Dr. Olivia Hooker, 100-Year-Old Survivor Of The “Black Wall Street” Massacre, Recounts Her Experience

October 5, 2015  |  

Source: Facebook

We like to be timely around here but there are some gems that just fly under the radar. And while we would have loved to have discovered these interviews when they were initially released, the history shared in it, is as important today as it was then.

Today, when Black people talk about economic disenfranchisement, the sentiment is often met with the argument that Blacks should pull themselves up by their bootstraps or stop “being lazy.” In reality though, there were many Blacks, after the abolition of slavery who did just that. And instead of being commended for their efforts, their homes and businesses were bought out or, in most cases, burned down. It happened to a Black enclave called Seneca Village in what is now Central Park. It certainly happened throughout the south. And perhaps, most famously, in Tulsa, Oklahoma in what was known as Black Wall Street, the wealthiest Black community in the United States at the time.

The burning lasted 16 hours from May 31 to June 1, 1921. In the 35 city block community, 1,256 residences were destroyed in the fire and an estimated 10,000 Black people were left homeless. The number of Black deaths ranged from 55-300.

It would take the city of Tulsa 80 years to apologize for the destruction. Though survivors founded the Tulsa Race Riot Commission and filed a lawsuit seeking reparations, the motion was denied. There was no financial compensation for the victims or their remaining relatives.

Dr. Olivia Hooker was one of the survivors of this racially motivated attack, which she refuses to call a riot.

Hooker, who is now 100, was just six-years-old when her community was burned down, destroyed forever.

Earlier this year, during her 100th birthday celebration, Hooker spoke with the Wall Street Journal and recalled the day:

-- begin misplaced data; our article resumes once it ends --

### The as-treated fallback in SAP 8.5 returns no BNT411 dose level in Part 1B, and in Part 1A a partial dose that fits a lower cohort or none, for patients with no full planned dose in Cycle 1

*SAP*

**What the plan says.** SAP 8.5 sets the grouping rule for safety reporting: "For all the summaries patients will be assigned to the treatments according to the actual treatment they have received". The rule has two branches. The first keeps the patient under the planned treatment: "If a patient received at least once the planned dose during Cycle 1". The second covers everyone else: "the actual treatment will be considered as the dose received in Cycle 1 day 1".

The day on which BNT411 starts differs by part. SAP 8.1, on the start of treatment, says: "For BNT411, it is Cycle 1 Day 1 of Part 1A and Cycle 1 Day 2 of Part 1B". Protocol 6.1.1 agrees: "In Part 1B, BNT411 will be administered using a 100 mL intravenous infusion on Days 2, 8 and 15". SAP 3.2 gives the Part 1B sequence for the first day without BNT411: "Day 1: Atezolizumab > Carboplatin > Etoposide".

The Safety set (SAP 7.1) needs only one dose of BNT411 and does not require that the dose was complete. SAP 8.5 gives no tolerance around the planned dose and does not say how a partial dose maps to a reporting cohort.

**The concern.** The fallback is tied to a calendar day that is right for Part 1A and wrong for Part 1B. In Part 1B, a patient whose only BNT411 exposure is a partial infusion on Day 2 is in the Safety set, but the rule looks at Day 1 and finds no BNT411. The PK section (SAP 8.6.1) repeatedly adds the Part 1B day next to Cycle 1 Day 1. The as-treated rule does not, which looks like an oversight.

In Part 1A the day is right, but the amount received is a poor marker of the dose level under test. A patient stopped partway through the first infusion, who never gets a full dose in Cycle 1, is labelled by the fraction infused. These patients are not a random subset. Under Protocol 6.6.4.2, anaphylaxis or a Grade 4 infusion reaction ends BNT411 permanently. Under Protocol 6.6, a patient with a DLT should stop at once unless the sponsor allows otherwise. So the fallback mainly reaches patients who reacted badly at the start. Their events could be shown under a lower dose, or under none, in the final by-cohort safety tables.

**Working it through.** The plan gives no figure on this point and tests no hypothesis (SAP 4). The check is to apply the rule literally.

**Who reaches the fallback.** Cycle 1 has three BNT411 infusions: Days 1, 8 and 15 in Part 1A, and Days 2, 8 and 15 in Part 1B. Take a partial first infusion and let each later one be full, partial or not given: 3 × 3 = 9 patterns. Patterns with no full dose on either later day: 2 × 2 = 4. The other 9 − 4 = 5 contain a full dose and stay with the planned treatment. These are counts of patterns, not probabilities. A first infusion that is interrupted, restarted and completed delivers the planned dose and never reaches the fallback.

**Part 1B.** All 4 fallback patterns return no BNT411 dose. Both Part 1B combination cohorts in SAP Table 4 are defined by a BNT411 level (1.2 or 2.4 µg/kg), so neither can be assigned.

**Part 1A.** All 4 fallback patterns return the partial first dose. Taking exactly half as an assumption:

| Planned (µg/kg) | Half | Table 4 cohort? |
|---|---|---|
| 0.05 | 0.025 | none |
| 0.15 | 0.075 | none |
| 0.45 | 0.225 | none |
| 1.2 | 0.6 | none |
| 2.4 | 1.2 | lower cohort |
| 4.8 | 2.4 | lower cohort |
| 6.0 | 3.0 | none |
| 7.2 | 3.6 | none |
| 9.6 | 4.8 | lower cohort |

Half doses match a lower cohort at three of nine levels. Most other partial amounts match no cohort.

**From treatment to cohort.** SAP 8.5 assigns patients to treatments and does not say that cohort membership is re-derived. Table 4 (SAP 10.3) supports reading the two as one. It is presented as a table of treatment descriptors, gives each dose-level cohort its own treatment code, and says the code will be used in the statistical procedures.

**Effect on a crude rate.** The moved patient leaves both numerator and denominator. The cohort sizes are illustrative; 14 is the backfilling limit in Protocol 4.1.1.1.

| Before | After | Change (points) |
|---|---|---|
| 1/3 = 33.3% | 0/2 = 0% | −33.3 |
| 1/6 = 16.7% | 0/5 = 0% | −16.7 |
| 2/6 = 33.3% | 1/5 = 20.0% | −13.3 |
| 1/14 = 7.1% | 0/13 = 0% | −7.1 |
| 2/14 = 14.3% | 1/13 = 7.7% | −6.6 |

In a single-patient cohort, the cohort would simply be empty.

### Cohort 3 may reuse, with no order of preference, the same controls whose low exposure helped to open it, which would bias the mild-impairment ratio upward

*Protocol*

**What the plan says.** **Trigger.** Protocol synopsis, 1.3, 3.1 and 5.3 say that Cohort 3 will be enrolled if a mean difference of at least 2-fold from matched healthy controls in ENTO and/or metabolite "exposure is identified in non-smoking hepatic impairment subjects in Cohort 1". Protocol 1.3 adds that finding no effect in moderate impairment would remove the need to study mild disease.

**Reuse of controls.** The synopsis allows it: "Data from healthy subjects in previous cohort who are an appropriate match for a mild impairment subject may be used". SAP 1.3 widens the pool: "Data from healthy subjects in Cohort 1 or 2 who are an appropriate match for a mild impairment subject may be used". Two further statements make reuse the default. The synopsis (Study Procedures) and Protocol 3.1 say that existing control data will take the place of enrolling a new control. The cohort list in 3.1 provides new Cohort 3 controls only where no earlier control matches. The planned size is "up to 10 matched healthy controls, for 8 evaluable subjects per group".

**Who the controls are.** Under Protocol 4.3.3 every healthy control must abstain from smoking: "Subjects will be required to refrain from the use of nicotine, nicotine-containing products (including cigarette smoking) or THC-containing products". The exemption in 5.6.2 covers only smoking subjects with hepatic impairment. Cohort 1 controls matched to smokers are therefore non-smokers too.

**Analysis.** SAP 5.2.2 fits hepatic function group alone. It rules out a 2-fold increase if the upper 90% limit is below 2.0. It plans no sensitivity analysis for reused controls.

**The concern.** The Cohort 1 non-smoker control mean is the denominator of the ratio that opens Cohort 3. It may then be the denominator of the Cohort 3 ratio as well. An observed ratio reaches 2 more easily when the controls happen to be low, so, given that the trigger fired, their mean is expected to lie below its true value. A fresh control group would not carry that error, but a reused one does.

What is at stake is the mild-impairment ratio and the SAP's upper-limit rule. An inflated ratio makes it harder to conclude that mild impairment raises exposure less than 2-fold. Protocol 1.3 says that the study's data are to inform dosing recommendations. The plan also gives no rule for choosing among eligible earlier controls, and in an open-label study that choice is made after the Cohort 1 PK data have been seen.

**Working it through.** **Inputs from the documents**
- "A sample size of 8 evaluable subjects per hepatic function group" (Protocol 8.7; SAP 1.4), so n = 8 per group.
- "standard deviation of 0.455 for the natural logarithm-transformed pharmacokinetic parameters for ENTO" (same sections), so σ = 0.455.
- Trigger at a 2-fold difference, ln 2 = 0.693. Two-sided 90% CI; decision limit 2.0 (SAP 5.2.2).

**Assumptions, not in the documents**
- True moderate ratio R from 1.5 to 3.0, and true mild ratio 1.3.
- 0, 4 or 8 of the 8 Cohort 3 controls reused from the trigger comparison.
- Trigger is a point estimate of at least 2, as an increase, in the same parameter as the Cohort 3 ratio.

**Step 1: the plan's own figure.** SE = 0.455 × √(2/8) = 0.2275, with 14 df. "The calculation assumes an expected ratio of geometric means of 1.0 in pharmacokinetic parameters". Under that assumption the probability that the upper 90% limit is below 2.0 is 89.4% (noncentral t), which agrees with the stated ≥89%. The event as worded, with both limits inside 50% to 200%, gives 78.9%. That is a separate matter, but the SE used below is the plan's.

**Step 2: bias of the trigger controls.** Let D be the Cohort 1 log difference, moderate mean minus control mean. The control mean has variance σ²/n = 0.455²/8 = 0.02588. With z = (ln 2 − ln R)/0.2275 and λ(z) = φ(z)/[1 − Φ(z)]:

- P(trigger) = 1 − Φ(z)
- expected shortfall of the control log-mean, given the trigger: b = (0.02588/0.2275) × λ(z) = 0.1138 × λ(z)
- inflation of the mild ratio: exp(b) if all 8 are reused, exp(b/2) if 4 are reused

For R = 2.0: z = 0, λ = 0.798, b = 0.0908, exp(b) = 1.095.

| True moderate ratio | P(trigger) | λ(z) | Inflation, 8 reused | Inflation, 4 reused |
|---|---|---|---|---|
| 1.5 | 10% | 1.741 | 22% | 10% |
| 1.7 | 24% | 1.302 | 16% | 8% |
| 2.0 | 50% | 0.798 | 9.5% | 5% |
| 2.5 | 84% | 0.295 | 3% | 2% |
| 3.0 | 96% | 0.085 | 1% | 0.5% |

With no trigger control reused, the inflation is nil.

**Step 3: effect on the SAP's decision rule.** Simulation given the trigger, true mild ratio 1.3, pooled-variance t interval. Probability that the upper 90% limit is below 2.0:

“I remember that day because it was a bright, shining day and we were supposed to get our report cards at school that day. But of course we didn’t get to school that day and our school was bombed and it was just rubble, just rocks. There was no school left there. 

My mother had to instruct me that what I was listening to was not hail, it was bullets. “

Five years earlier, at the age of 95, she sat down for an interview and described how the attack challenged the way she saw the world.

“I refuse to call it a riot because it was really Whites decided to burn down the homes of 10,000 people. That was not a riot. It was planned desecration. We were just small children and my family had not told me about prejudice and hate and things like that. I thought everything in the preamble to the Constitution referred to me. I didn’t find out until this terrible night. 

When the mobs came in, they had those pine knots all lighted up and they set things on fire. My mother refused to run because she was busy putting water on the house to keep it from burning. And so, she put the children under the big oak table. You know they had those great big tables, in those days, with little nooks under them. So, we were under the table when the mobs came in. And my mother had said, ‘Well, we have to eat no matter what.’ So she was cooking. And they got so angry that she had–what she called– her three cornered pots on the stove and she had something different in each pot. So they took those out and threw them in the backyard. And then they took the beautiful brown biscuits out of the oven and took them out and smashed them in the mud. So we’re under the table looking at all of this. 

So it was very devastating to me because the only non-Black people that I ever saw were people who wanted to sell my father things for his store. And they brought presents for the children and listened to my sister play the piano. You know how salesmen behave. I thought that was the way all non-Black people behaved.”

And though the incident would stay with Hooker and her family members for the rest of their lives, they didn’t let the ugliness and hatred of others keep them from pursuing their goals. Hooker received her bachelors from Ohio State University, her masters 10 years later from Columbia University and her PhD in psychology in 1961 from the University of Rochester. At 45-years-old, Dr. Hooker became the first Black woman to join the Coast Guard. She said she did so, not because she had any particular interest in the military but because she wanted to break down the barrier for other women who might want to join.

Both my parents were teachers and they were very intense in telling you ‘You have to think of another way to get around things when you have obstacles in your life. You have to create a new way and go forth and never stop trying. Never give up.

You can watch Dr. Hooker’s interviews in the videos on the following page.

Trending on MadameNoire

View Comments
Comment Disclaimer: Comments that contain profane or derogatory language, video links or exceed 200 words will require approval by a moderator before appearing in the comment section. XOXO-MN
blog comments powered by Disqus